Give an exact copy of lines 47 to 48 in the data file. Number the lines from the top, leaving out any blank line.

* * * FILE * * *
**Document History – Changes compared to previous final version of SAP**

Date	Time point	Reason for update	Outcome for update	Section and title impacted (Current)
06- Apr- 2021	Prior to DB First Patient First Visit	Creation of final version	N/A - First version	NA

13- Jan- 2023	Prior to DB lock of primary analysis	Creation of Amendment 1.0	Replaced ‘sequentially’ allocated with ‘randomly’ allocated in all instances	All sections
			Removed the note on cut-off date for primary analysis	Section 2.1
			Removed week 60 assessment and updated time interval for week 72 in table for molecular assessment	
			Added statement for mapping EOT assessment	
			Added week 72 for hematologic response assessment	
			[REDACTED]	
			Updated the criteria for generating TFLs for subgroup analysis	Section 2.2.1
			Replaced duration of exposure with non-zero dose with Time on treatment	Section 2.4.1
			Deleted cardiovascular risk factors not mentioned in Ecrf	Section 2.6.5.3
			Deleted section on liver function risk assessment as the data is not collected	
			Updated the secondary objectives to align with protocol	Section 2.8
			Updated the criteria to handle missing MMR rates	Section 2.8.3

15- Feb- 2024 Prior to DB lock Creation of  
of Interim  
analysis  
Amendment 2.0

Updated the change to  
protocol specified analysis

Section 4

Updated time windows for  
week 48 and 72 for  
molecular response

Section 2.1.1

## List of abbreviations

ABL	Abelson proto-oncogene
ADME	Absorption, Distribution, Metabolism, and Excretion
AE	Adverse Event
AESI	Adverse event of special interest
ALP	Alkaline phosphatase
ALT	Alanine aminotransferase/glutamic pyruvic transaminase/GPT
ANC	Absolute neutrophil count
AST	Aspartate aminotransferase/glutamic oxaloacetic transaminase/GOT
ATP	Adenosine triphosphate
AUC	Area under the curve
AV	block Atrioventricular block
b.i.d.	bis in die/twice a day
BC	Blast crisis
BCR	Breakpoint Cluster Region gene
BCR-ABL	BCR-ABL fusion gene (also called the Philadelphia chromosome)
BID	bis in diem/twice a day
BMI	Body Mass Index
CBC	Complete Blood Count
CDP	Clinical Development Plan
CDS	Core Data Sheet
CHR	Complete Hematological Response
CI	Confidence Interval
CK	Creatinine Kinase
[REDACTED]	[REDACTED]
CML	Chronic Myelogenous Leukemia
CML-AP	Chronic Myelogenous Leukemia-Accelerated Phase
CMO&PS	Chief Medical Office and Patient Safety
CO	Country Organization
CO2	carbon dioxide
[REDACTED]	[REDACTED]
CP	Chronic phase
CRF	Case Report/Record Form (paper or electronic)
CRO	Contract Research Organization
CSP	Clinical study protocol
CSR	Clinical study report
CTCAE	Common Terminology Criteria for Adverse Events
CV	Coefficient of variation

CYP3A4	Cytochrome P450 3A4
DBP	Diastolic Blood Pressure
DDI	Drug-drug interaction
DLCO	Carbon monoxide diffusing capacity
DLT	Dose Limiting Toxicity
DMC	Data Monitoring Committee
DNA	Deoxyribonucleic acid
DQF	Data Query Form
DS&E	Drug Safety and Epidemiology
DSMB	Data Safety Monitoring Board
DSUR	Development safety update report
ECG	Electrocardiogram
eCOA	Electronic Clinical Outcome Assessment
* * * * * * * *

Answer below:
CDS	Core Data Sheet
CHR	Complete Hematological Response